Want to see how future homes may look and what green technologies they will include? Check out the virtual tours of homes built for the Solar Decathlon held recently in Washington, D.C.
The Solar Decathlon is a biennial competition among college and university students to design, build, and operate the most attractive, effective, and energy-efficient solar-powered house. The green technologies extend far beyond solar technology, though. The temporary homes built on the National Mall featured everything from automated window louvers that help regulate temperatures to passive heating water walls made from recycled bottles to gray water irrigation systems and loads of energy-saving LED (light emitting diode) lamps.
The winning entry was a cube-shaped, two-story structure covered in 11.1-kilowatts of solar panels, some of which double as louvers that open to help ventilate the home. Built by Team Germany from the Darmstadt University of Technology, the structure is a progression of sorts from the school’s 2007 winning entry, in which the entire exterior consisted of louvered shutters, with each louver containing solar cells. This year’s winning home also had a cool energy monitoring system. The winning home finished first in the important net-metering category for efficient energy usage.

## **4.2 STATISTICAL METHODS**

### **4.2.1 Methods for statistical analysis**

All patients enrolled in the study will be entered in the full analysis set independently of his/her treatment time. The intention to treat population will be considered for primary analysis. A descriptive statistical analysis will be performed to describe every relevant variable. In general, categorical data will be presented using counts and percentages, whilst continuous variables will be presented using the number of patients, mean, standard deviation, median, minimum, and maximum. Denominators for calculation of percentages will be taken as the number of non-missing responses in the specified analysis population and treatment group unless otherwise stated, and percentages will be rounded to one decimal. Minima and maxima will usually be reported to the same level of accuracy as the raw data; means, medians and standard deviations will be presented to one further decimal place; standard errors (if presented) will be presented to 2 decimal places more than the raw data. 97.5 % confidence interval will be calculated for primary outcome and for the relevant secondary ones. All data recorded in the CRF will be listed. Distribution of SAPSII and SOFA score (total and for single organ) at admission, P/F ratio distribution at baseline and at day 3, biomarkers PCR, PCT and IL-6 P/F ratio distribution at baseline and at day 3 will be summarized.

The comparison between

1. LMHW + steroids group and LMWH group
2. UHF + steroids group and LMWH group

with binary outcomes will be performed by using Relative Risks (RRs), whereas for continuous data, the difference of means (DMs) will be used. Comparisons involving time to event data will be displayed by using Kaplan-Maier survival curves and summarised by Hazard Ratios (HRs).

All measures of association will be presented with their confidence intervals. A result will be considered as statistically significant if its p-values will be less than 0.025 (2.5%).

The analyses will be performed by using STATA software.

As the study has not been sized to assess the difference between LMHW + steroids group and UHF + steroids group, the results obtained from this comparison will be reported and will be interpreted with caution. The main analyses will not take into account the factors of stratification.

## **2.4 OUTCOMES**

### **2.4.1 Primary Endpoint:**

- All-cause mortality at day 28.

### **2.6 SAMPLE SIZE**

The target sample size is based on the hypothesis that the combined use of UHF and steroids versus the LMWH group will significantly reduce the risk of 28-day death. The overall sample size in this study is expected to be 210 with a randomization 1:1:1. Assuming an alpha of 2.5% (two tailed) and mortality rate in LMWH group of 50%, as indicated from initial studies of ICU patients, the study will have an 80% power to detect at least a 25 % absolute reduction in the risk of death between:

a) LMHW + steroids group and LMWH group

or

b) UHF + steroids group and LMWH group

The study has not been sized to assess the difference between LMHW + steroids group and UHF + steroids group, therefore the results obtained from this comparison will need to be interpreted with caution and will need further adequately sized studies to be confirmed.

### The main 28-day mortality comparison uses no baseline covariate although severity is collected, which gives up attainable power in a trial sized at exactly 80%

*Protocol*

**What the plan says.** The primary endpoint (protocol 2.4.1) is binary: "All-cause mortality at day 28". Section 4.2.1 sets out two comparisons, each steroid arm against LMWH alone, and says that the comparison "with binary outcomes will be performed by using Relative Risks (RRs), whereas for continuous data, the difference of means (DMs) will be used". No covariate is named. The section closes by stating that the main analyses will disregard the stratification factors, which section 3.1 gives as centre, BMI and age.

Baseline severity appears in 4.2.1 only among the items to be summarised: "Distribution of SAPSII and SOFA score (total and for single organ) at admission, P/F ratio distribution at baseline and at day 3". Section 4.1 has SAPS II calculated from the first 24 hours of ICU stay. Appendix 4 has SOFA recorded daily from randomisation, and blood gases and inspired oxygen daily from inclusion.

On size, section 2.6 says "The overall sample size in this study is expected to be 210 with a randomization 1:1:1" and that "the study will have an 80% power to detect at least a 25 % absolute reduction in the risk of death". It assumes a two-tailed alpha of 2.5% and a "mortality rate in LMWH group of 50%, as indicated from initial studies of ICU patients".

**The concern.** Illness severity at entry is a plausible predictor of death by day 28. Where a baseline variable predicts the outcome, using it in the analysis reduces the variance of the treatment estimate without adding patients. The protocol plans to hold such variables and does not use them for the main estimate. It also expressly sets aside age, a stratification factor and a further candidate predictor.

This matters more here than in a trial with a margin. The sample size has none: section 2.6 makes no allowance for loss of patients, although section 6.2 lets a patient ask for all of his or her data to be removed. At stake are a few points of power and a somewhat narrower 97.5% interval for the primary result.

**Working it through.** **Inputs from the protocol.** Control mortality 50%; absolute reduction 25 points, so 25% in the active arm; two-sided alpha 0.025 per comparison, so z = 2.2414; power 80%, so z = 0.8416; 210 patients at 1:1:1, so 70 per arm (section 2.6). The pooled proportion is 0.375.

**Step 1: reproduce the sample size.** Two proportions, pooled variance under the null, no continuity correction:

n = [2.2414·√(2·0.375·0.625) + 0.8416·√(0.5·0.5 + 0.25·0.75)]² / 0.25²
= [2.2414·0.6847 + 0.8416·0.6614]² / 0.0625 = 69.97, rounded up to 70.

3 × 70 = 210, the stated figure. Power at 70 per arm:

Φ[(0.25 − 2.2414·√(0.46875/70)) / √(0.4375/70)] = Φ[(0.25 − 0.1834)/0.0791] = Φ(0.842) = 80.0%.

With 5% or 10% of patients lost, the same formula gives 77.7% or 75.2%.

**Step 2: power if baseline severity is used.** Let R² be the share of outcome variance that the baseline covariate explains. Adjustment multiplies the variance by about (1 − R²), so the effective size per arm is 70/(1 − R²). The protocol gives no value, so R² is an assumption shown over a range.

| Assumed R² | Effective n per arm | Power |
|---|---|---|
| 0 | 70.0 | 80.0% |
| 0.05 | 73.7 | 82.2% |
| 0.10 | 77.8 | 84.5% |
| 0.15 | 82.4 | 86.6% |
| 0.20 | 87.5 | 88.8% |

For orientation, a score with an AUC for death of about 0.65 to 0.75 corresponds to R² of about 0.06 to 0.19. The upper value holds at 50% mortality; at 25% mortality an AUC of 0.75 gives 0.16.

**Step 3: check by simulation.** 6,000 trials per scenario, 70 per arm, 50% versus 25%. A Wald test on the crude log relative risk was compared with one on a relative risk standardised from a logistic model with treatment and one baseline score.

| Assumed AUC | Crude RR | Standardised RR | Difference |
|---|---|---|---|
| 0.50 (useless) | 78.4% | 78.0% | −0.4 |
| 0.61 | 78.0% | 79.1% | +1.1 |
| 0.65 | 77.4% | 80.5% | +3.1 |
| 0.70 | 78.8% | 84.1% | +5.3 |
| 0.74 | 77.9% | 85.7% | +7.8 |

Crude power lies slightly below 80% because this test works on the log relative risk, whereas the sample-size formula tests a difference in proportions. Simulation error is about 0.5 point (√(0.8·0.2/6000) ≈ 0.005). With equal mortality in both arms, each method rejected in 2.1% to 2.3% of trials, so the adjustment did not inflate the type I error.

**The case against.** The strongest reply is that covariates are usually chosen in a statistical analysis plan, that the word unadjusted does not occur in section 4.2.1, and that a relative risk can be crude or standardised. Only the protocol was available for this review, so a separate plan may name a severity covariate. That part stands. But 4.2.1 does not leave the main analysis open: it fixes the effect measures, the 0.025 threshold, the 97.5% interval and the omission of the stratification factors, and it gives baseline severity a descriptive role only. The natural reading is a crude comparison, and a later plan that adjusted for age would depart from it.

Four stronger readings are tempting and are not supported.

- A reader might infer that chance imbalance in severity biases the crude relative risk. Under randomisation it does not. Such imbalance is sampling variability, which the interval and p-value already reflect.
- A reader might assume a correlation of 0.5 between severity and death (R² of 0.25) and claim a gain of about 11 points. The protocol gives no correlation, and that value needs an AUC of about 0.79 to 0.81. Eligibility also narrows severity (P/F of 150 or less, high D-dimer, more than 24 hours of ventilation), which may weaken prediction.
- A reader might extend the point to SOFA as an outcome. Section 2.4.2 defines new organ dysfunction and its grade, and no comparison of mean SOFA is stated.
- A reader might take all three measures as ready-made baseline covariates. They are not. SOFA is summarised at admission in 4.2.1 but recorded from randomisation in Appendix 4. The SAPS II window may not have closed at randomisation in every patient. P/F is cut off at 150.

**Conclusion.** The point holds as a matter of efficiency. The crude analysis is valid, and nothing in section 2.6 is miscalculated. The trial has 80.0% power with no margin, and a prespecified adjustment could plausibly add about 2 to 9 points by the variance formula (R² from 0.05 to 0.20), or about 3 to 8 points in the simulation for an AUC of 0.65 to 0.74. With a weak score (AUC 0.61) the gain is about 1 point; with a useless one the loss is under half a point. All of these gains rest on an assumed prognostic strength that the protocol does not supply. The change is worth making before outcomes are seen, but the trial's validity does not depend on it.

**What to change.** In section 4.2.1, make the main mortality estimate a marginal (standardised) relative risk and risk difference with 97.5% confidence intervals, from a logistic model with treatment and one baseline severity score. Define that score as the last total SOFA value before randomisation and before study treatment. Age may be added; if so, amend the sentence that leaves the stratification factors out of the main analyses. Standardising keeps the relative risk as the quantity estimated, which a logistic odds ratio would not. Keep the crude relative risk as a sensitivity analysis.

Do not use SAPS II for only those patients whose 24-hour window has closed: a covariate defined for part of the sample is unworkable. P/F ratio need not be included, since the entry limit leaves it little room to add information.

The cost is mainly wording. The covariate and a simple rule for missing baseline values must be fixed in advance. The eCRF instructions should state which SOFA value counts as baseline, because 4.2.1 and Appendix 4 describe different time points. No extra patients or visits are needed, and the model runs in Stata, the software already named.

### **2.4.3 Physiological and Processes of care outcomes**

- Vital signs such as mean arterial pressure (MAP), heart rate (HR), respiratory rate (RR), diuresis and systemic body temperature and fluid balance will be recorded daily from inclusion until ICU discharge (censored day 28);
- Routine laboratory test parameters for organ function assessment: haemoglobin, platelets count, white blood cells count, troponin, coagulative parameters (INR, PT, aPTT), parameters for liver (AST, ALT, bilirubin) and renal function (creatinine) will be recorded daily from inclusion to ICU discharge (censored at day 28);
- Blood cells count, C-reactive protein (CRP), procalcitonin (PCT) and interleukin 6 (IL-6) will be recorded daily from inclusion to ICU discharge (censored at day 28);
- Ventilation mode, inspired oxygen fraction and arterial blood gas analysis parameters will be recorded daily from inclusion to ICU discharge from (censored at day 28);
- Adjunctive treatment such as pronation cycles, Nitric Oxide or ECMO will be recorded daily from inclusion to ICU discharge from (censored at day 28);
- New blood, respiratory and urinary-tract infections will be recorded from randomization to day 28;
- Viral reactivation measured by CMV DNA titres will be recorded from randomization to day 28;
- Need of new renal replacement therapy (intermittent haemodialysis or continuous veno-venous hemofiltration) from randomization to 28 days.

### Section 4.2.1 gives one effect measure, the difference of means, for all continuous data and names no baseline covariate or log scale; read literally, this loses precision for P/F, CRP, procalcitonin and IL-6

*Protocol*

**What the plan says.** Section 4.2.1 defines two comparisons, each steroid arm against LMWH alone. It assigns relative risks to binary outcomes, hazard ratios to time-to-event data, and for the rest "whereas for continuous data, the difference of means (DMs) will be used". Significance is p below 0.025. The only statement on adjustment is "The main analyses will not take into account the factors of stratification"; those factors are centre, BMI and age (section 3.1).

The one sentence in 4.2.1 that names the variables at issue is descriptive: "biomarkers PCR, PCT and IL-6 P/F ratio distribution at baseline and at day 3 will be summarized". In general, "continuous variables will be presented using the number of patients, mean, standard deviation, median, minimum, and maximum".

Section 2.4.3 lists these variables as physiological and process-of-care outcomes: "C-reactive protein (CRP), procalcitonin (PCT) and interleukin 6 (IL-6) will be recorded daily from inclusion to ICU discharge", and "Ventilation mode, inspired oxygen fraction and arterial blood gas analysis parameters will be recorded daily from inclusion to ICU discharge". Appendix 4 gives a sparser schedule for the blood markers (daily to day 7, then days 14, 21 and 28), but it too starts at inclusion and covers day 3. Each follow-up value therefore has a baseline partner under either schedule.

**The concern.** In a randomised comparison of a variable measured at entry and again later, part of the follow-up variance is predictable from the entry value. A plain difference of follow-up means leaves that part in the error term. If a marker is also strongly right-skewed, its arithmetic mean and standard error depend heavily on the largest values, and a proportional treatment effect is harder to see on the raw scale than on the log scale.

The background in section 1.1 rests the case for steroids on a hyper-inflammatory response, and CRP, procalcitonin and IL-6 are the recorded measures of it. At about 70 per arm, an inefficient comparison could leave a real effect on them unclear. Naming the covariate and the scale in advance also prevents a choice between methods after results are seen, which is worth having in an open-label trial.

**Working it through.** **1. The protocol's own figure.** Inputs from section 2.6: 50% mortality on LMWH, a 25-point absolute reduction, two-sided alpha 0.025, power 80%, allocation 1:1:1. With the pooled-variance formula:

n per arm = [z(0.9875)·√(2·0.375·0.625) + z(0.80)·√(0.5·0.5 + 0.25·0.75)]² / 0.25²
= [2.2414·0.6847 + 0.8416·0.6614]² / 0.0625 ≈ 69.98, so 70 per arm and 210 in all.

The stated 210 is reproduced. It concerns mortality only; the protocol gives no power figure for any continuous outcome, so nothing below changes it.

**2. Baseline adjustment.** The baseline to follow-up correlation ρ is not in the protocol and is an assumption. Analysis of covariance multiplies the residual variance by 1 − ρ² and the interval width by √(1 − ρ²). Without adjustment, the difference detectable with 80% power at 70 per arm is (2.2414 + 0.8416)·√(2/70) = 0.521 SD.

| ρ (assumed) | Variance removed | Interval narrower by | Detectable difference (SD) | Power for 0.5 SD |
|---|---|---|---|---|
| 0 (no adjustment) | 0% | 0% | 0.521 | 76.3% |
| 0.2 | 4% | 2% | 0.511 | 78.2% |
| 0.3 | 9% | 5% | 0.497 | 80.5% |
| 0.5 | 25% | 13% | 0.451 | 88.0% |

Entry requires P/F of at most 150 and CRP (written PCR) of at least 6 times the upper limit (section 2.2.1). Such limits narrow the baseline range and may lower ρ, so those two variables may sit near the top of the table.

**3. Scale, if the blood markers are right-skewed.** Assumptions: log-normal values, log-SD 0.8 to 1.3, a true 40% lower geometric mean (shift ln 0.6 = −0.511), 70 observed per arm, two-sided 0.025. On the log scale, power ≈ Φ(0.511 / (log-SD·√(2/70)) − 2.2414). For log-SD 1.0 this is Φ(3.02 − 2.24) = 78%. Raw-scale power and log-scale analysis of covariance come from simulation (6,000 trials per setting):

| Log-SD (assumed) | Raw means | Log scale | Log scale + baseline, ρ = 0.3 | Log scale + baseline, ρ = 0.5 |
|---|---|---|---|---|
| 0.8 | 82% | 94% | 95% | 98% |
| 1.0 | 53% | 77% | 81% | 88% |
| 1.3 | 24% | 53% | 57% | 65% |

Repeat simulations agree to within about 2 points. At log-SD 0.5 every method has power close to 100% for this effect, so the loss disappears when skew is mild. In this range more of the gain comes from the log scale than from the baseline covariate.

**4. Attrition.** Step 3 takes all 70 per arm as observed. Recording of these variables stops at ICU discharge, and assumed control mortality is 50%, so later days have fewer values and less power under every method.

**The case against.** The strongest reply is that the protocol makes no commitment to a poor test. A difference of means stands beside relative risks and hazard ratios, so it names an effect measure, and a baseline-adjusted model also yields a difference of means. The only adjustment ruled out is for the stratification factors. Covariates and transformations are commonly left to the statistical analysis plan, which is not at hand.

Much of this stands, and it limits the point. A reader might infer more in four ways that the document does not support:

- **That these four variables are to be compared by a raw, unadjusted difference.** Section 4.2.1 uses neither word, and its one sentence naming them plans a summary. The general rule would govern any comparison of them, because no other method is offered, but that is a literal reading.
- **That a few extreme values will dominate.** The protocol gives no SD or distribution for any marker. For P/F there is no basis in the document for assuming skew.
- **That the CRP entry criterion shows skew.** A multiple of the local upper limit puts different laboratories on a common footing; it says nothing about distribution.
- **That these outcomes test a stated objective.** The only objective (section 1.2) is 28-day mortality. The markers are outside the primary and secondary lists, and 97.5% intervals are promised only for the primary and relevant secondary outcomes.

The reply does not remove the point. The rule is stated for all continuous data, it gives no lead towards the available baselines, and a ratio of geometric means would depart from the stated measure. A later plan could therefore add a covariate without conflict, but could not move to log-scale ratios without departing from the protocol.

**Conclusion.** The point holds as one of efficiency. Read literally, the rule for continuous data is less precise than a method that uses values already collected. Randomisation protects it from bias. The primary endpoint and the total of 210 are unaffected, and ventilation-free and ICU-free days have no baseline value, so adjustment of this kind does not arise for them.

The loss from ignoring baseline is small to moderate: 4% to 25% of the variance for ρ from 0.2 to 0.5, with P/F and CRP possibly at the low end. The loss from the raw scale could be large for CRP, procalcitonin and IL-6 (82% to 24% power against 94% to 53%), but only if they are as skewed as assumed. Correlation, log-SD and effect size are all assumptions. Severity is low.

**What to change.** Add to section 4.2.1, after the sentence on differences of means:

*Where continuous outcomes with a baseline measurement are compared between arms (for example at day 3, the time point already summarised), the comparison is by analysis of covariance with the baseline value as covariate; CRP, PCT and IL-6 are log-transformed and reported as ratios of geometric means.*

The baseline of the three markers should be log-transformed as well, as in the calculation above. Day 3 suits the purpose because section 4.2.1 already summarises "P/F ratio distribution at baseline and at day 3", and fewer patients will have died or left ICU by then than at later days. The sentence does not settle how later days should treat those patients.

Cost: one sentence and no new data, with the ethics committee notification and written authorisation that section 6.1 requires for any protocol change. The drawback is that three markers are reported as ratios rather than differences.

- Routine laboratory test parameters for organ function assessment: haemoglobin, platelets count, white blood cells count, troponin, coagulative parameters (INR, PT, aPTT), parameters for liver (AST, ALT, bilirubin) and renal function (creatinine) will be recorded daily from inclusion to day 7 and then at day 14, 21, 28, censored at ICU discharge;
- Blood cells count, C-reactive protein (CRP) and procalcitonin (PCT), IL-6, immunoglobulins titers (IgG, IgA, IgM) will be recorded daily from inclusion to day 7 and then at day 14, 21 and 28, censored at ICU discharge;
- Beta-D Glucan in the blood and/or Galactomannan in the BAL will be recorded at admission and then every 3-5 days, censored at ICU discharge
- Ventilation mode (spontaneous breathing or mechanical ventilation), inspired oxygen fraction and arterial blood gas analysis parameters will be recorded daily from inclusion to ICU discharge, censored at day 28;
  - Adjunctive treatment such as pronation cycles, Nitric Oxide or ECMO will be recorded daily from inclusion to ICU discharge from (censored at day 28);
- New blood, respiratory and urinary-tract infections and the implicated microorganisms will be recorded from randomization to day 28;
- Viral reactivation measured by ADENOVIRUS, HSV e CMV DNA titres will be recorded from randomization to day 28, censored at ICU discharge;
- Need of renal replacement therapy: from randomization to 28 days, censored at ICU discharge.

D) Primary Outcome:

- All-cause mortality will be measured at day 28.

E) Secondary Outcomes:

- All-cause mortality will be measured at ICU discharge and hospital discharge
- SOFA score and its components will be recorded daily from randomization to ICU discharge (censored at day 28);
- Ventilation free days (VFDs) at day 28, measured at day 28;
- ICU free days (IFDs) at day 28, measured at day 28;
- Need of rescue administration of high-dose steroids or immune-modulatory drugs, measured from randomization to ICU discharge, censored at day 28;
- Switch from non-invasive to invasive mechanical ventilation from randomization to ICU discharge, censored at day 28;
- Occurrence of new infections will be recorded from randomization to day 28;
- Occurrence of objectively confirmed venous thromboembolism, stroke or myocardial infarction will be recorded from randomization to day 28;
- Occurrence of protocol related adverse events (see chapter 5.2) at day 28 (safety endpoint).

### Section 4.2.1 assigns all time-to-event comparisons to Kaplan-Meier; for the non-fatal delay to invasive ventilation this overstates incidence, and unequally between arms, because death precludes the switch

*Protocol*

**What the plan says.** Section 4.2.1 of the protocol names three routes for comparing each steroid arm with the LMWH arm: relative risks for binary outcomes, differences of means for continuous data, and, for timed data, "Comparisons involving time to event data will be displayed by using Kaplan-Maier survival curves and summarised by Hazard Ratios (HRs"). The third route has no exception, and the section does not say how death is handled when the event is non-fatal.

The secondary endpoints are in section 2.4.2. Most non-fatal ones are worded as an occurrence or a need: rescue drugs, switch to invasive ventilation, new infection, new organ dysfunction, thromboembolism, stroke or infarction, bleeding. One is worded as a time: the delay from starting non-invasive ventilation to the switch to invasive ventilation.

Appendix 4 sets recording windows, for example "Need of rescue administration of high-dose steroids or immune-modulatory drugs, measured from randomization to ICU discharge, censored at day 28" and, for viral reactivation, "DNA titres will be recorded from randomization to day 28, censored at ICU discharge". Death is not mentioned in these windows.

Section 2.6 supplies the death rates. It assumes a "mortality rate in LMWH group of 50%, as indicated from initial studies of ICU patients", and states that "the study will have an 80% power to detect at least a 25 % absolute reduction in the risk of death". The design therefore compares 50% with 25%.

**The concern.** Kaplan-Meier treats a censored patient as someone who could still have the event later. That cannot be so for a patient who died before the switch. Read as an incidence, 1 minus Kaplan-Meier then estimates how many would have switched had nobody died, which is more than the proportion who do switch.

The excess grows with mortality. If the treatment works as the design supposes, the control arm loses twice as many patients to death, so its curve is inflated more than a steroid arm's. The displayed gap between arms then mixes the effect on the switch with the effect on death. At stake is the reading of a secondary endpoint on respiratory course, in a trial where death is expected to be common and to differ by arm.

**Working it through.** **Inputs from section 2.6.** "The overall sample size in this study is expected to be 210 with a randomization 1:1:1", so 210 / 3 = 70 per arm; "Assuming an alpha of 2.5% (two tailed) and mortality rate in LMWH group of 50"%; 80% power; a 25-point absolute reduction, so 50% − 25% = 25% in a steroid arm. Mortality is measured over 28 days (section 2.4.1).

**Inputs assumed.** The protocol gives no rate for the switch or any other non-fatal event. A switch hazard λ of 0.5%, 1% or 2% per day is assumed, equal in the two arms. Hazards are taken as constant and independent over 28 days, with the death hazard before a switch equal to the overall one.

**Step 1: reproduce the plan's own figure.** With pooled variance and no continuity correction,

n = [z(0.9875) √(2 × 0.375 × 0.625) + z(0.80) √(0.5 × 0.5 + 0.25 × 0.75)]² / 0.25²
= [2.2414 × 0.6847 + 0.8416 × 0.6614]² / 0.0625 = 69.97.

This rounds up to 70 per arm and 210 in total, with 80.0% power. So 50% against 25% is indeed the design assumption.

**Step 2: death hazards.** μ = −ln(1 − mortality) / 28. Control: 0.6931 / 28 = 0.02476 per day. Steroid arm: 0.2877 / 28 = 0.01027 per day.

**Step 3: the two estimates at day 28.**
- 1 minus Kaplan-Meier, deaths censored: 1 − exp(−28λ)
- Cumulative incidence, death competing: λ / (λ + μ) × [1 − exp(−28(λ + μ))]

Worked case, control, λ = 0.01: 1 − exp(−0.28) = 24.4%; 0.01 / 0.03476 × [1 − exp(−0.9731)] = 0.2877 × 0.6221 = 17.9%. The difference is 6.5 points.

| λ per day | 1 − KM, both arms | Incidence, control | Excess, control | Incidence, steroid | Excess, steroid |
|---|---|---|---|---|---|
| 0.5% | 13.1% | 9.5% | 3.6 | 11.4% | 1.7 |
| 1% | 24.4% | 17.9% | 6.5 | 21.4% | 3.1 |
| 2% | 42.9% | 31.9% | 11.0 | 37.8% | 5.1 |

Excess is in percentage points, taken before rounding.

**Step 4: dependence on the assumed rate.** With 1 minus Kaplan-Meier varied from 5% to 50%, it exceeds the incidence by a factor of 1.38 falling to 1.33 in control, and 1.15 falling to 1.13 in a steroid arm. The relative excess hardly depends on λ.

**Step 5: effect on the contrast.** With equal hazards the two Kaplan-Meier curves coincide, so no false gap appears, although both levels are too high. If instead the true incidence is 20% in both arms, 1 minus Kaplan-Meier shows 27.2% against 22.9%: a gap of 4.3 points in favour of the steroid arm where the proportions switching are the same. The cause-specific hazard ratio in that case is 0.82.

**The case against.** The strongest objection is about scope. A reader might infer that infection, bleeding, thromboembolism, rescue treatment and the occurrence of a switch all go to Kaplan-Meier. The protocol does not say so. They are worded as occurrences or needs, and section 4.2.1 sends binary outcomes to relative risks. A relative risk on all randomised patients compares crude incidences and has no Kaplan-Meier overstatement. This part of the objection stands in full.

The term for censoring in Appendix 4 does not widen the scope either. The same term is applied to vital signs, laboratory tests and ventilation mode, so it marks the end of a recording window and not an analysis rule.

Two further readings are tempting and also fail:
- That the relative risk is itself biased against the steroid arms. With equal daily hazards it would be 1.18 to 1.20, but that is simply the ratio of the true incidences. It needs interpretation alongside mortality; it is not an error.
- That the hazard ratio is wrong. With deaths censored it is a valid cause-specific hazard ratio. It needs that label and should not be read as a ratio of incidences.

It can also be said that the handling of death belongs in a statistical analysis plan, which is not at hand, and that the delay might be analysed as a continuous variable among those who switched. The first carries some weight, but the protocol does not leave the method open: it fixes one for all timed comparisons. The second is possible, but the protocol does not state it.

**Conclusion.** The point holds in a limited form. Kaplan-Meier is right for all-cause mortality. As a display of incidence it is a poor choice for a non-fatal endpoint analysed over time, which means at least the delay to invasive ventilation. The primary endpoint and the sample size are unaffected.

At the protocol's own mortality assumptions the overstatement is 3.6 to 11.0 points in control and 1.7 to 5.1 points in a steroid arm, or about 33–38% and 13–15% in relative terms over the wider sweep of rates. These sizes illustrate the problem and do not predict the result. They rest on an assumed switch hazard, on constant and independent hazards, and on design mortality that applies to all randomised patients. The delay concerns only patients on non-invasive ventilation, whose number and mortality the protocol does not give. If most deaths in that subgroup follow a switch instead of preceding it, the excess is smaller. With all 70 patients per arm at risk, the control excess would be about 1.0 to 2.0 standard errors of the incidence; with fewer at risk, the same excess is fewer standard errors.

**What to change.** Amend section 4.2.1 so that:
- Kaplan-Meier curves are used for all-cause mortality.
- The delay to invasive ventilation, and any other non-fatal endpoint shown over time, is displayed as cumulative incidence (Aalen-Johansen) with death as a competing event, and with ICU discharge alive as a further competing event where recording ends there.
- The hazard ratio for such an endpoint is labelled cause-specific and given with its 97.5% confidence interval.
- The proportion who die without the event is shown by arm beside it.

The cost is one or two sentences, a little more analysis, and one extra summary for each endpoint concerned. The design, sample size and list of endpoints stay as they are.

Other cool projects included:
- Team California won first place in the Architecture Contest for its strikingly modular solar-powered house.
- The Virginia Tech house incorporated an automated moveable wall system and cool “shutter screen” that adjusts according to weather and temperature. The house is operable via iPhone apps and has a gray-water filtration system that doubles as a landscape element.
- University of Minnesota’s solar-powered house took first place in the Lighting Design. The team says it takes the equivalent energy consumption of five incandescent bulbs to provide lightning both inside and outside its solar-powered house.
- Automated external shading and krypton-filled glass helped insulate Team Ontario/BC’s solar-powered house (shown in photo below), which also featured “flexible furniture” and a touchscreen-operated control and energy monitoring system.
- Team Boston used inverters on each of its solar panels and a 3-inch-thick window system that collects heat from outside and emits it into the house.
I have a feeling we’ll be seeing a lot of these green technologies in homes being built, and I’m encouraged by the use of energy monitoring and control systems incorporated into these “concepts.”
(Credit: Stefano Paltera/U.S. Department of Energy Solar Decathlon)